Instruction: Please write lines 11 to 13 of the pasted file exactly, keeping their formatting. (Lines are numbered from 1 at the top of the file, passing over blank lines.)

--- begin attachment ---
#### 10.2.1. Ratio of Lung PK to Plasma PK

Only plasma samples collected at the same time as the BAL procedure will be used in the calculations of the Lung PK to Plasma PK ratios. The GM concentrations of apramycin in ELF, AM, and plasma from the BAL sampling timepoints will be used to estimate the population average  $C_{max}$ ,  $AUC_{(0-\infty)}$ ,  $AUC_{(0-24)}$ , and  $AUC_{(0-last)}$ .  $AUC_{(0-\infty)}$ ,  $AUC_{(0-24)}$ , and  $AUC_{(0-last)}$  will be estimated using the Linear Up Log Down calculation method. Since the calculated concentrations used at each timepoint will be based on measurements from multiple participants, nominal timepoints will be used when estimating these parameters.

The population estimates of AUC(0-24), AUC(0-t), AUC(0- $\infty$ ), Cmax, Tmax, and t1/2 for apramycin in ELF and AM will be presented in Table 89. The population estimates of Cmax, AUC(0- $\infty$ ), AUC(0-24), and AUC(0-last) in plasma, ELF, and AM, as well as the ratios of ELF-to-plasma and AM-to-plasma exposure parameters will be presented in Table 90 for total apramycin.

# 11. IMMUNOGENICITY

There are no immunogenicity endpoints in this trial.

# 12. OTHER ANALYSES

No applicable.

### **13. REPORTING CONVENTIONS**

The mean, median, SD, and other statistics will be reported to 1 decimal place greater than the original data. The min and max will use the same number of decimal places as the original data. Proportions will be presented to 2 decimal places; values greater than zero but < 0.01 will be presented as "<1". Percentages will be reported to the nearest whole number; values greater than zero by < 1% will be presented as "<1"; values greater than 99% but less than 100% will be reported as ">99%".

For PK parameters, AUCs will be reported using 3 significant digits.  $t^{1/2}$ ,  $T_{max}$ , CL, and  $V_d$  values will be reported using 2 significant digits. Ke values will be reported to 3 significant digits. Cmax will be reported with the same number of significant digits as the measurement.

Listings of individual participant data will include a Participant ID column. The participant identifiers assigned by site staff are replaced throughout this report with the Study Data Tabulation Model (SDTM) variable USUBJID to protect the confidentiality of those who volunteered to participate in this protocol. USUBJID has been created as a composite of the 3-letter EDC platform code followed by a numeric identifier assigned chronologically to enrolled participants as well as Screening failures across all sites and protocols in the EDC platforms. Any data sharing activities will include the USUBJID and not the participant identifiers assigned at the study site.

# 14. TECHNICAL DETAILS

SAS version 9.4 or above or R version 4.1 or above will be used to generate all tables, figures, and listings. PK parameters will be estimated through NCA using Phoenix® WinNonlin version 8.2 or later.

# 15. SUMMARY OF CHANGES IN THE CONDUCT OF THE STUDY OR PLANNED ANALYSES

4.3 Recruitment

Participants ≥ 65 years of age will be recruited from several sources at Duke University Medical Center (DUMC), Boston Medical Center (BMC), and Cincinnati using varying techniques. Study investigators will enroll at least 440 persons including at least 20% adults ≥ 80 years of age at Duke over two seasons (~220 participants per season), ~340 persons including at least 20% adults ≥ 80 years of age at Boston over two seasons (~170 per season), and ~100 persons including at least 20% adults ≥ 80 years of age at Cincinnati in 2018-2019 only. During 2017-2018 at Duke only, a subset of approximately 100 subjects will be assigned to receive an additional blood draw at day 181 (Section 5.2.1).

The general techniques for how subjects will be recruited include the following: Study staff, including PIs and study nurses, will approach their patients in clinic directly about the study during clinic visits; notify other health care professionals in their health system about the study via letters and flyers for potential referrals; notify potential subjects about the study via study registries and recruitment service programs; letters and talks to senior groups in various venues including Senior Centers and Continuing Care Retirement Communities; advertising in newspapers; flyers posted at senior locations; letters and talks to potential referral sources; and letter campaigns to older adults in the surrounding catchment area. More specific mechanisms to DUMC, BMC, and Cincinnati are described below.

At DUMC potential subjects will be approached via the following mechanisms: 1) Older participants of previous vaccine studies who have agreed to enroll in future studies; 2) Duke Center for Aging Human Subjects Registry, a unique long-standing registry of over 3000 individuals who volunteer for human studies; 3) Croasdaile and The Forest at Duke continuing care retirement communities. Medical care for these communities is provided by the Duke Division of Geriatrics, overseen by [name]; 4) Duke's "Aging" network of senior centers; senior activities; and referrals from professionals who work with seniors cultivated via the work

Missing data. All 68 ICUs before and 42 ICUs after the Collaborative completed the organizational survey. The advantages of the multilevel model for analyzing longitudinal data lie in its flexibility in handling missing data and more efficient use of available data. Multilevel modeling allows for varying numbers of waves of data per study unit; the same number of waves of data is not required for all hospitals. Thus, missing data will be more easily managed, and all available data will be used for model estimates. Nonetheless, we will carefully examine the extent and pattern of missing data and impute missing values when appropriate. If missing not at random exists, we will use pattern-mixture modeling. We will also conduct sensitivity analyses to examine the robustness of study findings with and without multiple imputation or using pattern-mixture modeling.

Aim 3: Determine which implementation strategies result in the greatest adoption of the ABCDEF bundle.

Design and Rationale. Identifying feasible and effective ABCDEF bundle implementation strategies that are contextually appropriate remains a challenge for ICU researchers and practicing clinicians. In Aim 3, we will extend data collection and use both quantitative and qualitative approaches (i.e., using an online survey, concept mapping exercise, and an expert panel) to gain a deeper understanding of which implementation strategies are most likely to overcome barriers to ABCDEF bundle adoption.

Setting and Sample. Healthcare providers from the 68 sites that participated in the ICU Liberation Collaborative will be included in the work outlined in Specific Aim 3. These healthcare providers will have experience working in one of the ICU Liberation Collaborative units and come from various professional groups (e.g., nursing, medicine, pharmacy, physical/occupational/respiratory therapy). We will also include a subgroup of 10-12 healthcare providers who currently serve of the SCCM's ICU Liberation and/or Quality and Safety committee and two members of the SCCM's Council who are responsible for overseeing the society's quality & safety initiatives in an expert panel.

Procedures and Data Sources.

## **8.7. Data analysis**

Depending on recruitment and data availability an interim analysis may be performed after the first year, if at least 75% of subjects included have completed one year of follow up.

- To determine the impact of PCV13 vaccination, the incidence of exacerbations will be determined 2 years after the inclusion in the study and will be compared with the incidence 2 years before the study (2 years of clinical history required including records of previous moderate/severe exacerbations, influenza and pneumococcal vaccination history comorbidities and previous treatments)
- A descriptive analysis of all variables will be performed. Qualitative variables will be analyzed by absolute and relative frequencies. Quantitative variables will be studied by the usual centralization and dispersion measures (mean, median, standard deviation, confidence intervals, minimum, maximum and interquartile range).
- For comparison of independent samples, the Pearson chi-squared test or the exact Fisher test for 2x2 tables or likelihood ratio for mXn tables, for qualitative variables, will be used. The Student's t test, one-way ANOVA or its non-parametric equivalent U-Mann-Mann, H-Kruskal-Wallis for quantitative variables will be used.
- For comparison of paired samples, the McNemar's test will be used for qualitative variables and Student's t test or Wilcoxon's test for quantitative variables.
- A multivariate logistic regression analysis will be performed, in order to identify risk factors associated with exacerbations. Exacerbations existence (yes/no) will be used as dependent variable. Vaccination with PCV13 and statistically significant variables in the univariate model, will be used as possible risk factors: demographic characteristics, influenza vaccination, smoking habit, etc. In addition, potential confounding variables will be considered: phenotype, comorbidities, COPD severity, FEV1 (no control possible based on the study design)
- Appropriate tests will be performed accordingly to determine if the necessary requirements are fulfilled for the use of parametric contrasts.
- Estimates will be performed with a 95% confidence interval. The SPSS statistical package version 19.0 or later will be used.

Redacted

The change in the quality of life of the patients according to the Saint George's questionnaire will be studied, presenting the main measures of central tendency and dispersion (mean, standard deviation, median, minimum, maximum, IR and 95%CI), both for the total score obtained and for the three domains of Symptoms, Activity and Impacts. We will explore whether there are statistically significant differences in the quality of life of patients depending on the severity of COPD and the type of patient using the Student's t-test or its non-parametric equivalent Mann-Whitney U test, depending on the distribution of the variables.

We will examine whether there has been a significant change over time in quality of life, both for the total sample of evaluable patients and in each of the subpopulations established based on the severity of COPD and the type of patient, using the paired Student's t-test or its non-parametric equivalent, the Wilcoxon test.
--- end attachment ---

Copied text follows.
Listings of individual participant data will include a Participant ID column. The participant identifiers assigned by site staff are replaced throughout this report with the Study Data Tabulation Model (SDTM) variable USUBJID to protect the confidentiality of those who volunteered to participate in this protocol. USUBJID has been created as a composite of the 3-letter EDC platform code followed by a numeric identifier assigned chronologically to enrolled participants as well as Screening failures across all sites and protocols in the EDC platforms. Any data sharing activities will include the USUBJID and not the participant identifiers assigned at the study site.

# 14. TECHNICAL DETAILS

SAS version 9.4 or above or R version 4.1 or above will be used to generate all tables, figures, and listings. PK parameters will be estimated through NCA using Phoenix® WinNonlin version 8.2 or later.